Syndromes—Treatment-related acute myeloid
leukemia/myelodysplastic syndromes may occur in some
people who received treatment with alkylating drugs or
DNA repair enzyme inhibitors.
Tumors—The incidence of secondary solid
tumors is very low following diagnosis of childhood
acute lymphoblastic leukemia (ALL). Central nervous
system tumors are the most common secondary
malignancy seen in childhood ALL survivors and are
mainly associated with exposure to cranial radiation.
Cancer—Treatment with mantle radiation
therapy for Hodgkin lymphoma increases the risk for
breast cancer. Females treated before the age of 21 years
have a significantly greater risk than adult women.
Younger women should receive annual mammograms
and biannual breast exams, starting a decade after their
who have received mantle
radiation therapy for Hodgkin lymphoma have an
increased risk for developing osteosarcoma, the most
common type of bone cancer. The risk for developing
osteosarcoma depends upon the dosage of radiation and
whether individuals were also concurrently treated with
alkylating drugs.
LLS gratefully acknowledges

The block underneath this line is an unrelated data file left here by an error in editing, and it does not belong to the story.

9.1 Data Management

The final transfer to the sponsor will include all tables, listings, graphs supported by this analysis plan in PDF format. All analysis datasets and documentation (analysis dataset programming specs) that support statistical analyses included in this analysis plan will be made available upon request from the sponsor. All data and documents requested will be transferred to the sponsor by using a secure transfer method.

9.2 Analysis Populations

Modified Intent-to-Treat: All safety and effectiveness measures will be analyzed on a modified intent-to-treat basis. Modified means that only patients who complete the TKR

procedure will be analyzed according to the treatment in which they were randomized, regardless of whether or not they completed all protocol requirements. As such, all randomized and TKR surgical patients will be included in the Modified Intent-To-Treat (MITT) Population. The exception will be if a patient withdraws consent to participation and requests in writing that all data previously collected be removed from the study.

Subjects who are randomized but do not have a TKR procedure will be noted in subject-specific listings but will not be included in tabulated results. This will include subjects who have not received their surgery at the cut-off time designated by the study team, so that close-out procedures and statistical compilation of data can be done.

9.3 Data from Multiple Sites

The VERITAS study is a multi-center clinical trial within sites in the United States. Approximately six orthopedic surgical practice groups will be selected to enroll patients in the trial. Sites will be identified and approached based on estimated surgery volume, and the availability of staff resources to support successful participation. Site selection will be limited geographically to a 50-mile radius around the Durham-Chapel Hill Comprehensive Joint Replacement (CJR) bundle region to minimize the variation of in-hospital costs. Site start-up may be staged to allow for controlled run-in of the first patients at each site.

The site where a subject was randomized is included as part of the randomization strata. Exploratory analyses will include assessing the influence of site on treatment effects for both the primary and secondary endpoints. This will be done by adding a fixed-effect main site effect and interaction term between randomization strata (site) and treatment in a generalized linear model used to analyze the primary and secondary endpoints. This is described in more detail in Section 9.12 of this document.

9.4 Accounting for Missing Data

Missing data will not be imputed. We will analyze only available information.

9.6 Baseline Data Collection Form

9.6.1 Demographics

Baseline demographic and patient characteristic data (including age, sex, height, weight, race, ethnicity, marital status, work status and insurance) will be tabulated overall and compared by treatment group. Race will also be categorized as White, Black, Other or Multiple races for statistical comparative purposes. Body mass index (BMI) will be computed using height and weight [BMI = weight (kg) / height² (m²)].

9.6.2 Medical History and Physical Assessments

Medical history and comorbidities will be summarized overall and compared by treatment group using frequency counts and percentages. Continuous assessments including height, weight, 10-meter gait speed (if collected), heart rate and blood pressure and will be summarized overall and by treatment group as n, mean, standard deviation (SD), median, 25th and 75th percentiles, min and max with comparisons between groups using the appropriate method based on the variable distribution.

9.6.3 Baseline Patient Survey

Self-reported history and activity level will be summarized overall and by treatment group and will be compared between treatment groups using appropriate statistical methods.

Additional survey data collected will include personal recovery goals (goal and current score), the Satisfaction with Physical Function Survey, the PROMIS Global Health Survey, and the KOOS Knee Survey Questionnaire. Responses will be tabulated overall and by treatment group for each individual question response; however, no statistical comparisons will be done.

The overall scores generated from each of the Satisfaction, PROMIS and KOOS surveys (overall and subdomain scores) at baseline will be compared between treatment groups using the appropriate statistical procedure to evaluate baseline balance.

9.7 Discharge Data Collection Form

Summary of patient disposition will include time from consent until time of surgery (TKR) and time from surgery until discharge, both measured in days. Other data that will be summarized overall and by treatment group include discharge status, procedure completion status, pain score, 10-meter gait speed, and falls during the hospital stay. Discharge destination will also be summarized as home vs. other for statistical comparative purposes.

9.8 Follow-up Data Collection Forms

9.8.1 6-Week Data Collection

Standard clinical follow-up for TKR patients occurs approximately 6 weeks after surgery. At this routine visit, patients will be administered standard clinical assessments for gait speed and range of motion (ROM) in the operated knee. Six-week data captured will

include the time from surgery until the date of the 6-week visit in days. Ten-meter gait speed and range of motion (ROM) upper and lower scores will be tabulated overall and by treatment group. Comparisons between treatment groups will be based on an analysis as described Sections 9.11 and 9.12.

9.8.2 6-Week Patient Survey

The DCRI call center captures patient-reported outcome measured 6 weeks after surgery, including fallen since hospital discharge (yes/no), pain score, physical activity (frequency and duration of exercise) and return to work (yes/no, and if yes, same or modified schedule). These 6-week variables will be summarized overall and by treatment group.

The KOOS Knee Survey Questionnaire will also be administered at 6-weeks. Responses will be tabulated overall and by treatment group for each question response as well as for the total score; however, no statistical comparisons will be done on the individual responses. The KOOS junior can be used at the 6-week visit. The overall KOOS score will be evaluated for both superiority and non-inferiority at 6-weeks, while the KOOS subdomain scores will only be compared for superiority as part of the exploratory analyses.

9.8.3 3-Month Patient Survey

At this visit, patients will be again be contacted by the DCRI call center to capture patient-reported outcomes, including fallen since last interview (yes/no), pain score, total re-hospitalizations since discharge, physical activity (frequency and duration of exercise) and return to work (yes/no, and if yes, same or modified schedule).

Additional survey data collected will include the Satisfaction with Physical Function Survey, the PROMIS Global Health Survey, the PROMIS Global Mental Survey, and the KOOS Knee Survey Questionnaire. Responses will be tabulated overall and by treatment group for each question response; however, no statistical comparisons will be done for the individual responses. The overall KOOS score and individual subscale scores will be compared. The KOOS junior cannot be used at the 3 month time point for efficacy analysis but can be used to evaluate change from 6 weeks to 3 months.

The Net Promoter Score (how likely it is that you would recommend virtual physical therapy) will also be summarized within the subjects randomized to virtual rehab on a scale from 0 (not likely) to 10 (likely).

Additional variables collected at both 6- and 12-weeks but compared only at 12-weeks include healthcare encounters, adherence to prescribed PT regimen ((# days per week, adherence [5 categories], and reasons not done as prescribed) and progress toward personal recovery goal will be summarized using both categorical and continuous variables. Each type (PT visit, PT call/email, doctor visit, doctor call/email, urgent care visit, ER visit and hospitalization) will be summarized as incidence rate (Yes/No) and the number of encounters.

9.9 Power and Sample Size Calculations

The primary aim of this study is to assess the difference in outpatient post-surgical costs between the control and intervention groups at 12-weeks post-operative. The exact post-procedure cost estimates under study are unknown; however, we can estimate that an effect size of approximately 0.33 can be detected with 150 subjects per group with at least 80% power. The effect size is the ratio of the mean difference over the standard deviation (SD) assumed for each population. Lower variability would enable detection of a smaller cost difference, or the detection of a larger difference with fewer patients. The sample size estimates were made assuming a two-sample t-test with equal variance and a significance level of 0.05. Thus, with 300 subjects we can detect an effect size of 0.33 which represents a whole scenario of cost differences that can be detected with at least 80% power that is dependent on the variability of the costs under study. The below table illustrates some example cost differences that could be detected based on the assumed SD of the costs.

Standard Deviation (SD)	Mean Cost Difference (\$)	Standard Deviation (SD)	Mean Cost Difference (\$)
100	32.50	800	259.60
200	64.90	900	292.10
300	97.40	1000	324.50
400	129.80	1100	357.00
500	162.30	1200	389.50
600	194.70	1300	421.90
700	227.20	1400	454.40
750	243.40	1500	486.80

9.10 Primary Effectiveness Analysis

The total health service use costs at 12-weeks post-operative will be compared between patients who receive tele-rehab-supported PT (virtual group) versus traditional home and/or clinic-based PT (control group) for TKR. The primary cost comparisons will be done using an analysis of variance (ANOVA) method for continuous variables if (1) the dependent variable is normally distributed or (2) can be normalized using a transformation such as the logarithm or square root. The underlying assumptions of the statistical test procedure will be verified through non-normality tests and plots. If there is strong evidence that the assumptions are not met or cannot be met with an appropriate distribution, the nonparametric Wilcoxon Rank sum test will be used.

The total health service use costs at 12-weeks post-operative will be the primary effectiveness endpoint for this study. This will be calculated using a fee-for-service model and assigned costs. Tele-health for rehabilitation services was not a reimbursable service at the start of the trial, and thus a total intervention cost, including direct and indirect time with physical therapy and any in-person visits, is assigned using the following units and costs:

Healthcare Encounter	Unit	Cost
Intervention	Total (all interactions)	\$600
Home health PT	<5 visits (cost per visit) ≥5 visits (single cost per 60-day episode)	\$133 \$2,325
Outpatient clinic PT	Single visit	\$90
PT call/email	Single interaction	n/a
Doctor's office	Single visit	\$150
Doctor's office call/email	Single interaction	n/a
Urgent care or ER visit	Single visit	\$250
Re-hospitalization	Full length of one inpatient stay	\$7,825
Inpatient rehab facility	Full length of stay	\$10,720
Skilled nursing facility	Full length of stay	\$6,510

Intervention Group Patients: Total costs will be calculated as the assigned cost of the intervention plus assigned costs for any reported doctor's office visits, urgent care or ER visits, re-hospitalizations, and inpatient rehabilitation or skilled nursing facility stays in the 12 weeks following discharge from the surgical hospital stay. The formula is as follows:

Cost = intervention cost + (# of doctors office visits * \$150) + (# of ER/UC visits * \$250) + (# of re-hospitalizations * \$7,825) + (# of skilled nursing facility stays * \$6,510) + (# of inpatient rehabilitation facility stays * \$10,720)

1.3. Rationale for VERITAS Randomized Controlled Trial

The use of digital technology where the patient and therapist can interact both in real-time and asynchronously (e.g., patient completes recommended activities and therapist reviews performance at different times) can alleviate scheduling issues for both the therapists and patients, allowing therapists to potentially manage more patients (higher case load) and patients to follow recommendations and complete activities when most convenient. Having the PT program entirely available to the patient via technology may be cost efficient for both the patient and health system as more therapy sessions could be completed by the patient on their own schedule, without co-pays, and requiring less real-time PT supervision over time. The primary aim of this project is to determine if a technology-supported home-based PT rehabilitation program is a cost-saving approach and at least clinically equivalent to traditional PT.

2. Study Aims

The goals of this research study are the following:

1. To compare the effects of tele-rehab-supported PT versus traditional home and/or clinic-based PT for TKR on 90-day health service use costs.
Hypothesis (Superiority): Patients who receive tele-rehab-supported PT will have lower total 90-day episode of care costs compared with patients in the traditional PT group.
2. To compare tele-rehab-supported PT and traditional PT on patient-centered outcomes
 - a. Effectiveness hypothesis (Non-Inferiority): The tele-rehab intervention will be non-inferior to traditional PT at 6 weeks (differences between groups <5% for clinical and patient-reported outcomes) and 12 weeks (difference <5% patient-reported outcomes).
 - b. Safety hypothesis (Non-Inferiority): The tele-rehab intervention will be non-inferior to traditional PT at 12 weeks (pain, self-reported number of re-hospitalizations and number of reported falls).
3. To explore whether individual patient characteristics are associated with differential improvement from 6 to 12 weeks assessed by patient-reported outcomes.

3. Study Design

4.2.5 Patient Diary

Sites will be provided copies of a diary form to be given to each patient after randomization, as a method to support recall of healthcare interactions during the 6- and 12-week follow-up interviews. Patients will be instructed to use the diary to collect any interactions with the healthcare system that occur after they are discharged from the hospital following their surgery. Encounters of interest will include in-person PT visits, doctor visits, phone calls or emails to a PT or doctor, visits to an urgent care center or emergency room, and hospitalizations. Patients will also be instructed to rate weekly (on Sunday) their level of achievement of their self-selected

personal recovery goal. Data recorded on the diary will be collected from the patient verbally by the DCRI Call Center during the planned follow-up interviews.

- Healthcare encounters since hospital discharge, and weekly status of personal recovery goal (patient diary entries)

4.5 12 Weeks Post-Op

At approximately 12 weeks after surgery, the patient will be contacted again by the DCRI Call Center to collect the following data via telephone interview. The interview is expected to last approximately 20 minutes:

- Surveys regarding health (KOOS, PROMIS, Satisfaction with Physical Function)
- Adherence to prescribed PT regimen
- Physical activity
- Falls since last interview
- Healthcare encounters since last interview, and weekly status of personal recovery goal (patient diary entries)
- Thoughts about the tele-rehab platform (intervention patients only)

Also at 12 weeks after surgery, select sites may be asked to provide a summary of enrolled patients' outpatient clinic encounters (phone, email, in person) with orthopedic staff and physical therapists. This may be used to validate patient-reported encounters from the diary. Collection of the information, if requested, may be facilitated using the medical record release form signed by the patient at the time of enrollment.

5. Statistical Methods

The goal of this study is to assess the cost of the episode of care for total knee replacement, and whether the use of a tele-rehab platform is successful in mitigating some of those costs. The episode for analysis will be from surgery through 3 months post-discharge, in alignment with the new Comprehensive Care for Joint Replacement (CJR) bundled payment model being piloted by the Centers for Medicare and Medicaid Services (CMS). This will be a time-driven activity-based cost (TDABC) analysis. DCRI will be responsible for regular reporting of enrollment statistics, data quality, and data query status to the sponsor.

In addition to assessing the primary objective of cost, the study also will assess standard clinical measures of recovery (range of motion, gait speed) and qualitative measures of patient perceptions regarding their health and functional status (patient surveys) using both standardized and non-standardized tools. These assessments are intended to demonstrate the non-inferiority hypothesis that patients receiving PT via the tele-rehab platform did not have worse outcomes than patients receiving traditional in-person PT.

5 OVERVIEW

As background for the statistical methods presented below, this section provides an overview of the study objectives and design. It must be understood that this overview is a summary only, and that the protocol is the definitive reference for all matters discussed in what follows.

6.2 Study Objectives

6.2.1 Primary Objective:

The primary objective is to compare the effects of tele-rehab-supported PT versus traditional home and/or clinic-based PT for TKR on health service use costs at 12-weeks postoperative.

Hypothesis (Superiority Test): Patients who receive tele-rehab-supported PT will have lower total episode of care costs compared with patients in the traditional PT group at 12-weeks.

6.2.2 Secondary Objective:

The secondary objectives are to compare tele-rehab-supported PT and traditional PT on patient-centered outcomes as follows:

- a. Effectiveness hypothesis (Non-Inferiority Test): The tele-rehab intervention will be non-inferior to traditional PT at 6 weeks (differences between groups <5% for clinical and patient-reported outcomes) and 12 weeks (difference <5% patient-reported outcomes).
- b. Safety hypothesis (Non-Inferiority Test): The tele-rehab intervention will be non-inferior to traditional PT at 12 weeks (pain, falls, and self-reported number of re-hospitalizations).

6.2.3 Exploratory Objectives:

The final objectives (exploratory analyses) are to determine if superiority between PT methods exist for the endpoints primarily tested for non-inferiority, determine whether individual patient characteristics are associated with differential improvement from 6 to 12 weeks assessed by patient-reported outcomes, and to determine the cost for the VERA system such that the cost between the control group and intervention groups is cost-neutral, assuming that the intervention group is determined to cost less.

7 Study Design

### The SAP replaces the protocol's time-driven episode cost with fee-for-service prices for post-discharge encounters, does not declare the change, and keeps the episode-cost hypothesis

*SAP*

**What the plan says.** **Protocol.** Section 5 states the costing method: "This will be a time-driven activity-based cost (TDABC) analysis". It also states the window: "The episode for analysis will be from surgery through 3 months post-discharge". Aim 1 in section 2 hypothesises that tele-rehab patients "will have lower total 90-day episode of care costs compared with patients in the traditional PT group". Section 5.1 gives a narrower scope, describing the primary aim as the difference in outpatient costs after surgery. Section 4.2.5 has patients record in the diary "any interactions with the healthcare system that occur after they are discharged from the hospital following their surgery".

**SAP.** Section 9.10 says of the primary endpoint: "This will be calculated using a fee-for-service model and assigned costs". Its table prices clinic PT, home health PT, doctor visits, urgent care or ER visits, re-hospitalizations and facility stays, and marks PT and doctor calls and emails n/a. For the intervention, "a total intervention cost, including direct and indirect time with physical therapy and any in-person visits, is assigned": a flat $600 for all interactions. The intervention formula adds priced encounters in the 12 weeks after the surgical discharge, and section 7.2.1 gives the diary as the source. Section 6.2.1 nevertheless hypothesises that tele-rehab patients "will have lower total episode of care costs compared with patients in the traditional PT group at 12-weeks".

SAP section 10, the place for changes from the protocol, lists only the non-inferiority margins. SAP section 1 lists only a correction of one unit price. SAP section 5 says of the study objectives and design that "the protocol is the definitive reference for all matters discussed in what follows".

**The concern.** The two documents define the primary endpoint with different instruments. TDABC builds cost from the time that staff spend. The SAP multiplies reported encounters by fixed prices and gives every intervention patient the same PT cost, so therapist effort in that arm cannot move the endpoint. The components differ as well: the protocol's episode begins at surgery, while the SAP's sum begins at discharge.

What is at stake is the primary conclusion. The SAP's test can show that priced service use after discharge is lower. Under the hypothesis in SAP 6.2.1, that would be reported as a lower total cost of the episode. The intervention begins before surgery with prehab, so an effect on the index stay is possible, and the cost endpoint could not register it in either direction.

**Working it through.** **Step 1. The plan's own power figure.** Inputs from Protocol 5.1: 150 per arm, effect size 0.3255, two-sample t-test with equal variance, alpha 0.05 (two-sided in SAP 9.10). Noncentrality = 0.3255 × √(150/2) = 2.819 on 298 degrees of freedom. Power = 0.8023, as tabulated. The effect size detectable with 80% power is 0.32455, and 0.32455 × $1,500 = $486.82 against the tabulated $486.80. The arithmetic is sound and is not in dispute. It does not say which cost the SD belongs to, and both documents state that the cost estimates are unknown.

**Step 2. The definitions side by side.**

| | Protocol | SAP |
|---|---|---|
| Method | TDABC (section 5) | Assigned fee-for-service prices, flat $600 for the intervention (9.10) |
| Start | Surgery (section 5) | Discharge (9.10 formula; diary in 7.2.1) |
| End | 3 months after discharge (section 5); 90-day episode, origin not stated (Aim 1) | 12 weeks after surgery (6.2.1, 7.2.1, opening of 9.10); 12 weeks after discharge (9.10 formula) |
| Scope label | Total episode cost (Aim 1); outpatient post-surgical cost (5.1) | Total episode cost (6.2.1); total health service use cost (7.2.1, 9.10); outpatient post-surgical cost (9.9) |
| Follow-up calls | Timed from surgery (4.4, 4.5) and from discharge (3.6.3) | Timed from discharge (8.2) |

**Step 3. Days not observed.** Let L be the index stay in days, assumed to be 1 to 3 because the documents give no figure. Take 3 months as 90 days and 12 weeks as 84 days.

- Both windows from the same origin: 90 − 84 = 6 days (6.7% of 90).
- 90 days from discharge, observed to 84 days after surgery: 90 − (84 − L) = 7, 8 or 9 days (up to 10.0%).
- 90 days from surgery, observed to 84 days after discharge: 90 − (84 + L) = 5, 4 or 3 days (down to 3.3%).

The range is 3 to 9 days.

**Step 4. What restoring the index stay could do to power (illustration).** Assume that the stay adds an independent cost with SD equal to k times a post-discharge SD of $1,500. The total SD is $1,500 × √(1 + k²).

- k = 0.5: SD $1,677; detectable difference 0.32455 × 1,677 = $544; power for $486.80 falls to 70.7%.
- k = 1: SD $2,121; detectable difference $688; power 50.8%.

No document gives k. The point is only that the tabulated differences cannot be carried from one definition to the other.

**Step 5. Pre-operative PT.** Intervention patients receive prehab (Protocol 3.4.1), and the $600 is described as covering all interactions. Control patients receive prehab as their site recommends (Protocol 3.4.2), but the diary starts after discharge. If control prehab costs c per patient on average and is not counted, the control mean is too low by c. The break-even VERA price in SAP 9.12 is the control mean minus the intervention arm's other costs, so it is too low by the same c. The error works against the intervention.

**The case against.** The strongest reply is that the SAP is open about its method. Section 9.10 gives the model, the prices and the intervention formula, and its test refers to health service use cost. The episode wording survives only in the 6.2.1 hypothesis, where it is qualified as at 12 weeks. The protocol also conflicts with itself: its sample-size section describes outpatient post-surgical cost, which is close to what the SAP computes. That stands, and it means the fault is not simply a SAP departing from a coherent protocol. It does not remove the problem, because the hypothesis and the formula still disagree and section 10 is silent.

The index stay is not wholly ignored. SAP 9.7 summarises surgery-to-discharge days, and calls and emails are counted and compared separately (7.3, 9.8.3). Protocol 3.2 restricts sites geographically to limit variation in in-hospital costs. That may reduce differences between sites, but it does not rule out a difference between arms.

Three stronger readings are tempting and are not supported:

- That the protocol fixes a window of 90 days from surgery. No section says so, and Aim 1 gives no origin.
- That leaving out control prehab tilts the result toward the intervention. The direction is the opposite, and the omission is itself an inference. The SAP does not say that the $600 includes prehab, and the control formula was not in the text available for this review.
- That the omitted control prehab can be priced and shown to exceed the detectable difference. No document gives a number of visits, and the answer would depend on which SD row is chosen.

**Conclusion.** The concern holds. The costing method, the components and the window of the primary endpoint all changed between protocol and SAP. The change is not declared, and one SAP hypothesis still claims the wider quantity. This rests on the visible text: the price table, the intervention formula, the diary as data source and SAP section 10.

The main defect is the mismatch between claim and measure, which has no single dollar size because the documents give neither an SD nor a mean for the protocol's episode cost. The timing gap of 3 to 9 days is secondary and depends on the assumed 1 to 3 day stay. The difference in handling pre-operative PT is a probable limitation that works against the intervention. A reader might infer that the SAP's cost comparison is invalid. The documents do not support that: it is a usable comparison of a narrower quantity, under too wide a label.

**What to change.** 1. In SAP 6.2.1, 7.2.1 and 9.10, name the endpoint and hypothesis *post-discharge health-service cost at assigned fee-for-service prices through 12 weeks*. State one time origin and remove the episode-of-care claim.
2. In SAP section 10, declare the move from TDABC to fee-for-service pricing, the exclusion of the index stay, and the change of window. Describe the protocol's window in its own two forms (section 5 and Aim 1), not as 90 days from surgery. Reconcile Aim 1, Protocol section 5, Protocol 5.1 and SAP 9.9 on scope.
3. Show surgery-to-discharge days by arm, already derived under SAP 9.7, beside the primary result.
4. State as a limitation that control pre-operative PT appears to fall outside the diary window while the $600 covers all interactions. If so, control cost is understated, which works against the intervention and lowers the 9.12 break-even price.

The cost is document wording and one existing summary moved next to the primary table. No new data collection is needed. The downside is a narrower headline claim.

Craig Mullen, MD, PhD
Professor, Department of Pediatrics,
Hematology and Oncology
Professor, Department of Microbiology and Immunology
University of Rochester Medical Center
School of Medicine and Dentistry
Rochester, NY
FS15 Long-Term and Late Effects of Treatment for Childhood Leukemia or Lymphoma Facts I page 6
Long-Term and Late Effects of Treatment for Childhood Leukemia or Lymphoma Facts
for his review of Long-Term and Late Effects of Treatment for
Childhood Leukemia or Lymphoma Facts and for his
important contributions to the material presented in this
We’re Here to Help
treatment, support, and follow-up care for children and
young people with cancer. To reach their Long-Term
Follow-Up Guidelines for Survivors of Childhood, Adolescent
and Young Adult Cancers visit
LLS is the world’s largest voluntary health organization
dedicated to funding blood cancer research, education and
patient services. LLS has chapters throughout the country
and in Canada. To find the chapter nearest you, enter your
ZIP code into “Find your Chapter” at www.LLS.org or